Wednesday, October 18, 2006

An Interview with Wild Child and Freya's Bower Editor-in-Chief, Marci Baun

Sorry this is a day late. :( I've just been super busy this week at work.

Amanda: Welcome Marci. Tell us a little bit about yourself.

Marci: What do you want to know? LOL I am a stay-at-home mom who happens to run two epublishing houses. Because I don’t feel that I have enough to do between a toddler and publishing, I also am the editor-in-chief of Wild Child Magazine.

Amanda: Phew! Talk about busy!

Marci: I love to swim, am addicted to email and the Internet,and am not fond of house cleaning. (I do it, but I’mnot fond of it. LOL) My interests are vast andencompass, but are not limited to, all periods ofhistory (except perhaps WWII or the Vietnam War),opera, theater, hiking, documentaries, the paranormal,and current world events.

Amanda: How did Wild Child Magazine begin?

Marci: In September of 1999, in an apartment between two roommates who saw a need on the Internet. The ironic aspect of this is that, originally, my roommate at the time wanted to start an erotic site, but I wasn't keen on erotica. So, I talked him into doing an online literary magazine. We've been online ever since.

Seven years later, I publish erotica and romance. I have always loved romance, but my view of erotica coincided with how the average person sees it. I have since been re-educated.

Amanda: How did Freya's Bower get it's start?

Marci: I have always been an avid reader of romance and hated the euphemisms used in the sex scenes. Whenever an author referred to a man's genital's as "his mighty sword" or "his shaft," it ruined the scene for me. I'd start laughing or wince, depending on my mood. (Personally, neither sounds too sensual to me. LOL)

Amanda: Ugh, I know what you mean. That stuff drives me crazy.

Marci: Near the beginning of last year, the editors of Wild Child Publishing began discussing with me about the possibility of opening an erotica subsidiary to WCP. I was still opposed to it, but they kept pushing, insisting that my views were antiquated and downright wrong. With some gentle prodding from my editors, and some research on my part about erotica and what it really way, I came to realize they were right. Like romance, erotica had received a bad rap. Now, I prefer erotica over romance if there are going to be sex scenes in a book. Oh, I enjoy a sweet romance with sex scenes behind closed doors, but if I read a traditional romance, I skim the euphemistic sex scenes, looking for the end.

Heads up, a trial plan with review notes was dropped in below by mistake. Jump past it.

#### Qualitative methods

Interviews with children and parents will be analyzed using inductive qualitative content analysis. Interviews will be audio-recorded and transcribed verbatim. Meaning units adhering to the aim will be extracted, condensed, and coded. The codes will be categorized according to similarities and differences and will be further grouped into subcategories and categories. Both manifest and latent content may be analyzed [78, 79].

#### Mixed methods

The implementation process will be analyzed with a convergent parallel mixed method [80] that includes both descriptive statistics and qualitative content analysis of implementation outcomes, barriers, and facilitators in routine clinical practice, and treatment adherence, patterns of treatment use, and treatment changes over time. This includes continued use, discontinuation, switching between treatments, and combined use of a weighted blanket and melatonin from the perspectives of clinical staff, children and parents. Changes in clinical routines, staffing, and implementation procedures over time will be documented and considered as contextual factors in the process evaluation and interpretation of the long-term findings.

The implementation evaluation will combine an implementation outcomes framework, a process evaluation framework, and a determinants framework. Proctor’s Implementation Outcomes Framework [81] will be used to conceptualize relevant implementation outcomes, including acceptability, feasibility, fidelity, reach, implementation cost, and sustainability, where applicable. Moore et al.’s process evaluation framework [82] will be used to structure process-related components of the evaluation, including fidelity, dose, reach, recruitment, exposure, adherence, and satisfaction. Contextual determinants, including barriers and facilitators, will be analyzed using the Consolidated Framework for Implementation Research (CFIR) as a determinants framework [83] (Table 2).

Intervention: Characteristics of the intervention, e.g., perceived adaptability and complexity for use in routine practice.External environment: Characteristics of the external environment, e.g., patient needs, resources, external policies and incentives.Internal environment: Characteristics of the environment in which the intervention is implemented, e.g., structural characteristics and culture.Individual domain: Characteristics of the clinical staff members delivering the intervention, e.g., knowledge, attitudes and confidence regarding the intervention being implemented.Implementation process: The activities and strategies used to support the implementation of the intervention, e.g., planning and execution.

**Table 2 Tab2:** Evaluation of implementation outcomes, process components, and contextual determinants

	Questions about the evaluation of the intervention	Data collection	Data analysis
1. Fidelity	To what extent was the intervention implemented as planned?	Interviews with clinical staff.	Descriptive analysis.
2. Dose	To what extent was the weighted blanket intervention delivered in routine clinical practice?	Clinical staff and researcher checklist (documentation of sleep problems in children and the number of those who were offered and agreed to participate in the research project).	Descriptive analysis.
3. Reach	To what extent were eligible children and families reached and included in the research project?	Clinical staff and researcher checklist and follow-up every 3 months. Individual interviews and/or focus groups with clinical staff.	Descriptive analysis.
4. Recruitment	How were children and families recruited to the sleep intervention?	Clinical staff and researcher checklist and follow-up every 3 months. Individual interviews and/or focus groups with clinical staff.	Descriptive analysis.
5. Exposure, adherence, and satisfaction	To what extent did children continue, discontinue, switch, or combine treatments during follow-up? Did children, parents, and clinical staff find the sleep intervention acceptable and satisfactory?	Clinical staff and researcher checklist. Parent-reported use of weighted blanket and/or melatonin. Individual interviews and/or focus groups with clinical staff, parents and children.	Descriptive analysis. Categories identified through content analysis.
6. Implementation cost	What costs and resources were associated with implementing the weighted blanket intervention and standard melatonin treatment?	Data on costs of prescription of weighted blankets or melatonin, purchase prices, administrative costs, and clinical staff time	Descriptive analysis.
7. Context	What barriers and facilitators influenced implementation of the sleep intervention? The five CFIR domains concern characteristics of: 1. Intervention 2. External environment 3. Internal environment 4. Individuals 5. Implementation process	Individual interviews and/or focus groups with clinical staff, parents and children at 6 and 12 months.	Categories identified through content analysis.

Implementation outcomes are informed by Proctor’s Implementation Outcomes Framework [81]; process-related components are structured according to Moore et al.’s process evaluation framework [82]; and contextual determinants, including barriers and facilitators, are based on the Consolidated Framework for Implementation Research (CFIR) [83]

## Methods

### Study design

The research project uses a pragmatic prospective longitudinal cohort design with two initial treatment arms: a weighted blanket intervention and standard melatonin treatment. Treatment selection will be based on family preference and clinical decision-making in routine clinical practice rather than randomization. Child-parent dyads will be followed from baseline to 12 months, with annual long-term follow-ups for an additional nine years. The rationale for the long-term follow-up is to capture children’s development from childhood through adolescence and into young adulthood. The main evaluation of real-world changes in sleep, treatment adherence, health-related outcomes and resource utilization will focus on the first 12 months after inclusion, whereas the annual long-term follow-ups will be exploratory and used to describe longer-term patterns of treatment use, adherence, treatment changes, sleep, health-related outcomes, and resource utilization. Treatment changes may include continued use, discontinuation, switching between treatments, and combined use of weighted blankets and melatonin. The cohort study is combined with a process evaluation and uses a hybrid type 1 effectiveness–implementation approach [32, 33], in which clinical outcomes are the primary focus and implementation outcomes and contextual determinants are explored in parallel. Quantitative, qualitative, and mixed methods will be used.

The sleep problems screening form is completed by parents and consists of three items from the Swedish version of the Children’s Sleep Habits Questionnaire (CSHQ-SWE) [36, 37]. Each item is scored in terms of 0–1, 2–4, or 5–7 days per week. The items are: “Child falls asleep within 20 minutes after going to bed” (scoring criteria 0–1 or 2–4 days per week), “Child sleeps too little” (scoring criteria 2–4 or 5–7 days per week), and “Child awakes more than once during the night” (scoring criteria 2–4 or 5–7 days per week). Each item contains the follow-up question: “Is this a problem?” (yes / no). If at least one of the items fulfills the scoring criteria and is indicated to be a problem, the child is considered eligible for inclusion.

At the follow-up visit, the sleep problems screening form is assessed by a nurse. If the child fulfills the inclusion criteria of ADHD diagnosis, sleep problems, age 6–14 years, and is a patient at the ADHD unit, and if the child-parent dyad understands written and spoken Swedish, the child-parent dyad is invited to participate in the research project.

Amanda: What attracted you to epublishing?

Marci: The freedom of it, the lower costs of production, the ability to offer higher royalits to the authors, and to publish more books. That being said, WCP, as will FB, is going to publish selected manuscripts in paperback.

Amanda: What do writers do whwn submitting that immediately turns you off their manuscript.

Marci: When it's obvious that they haven't read the submission guidelines.

Amanda: What genres would you live to see both WCP and FB publish more of?

Marci: I'd live to see more historical manuscripts for both WCP and FB and would like to see straight romance at WCP.

Amanda: The Dreams and Desires charity anthology looks fantastic. How did this project come about?

Marci: One of our editors suggested we do a charity anthology. As Faith, my managing editor, and I began to discuss it, we thought it was a fantastic idea.

Amanda: Why was a battered women's shelter picked as the charity?

Marci: Having the anthology benefit a battered women's shelter was a natural for us, as Faith has had personal expeirence with being a battered woman, and I have always been a bit of a feminist and have been very supportive of battered women's shetlers, donating clothes, toys, etc., to them for their use or sale. Most people have experienced domestic violence, whether personally or know of someone who has. Helping one woman escape the violence will change the lives of many people, making this world safer, happier, and a better place to live.

Posted by Amanda Brice :: 5:40 AM :: 13 comments

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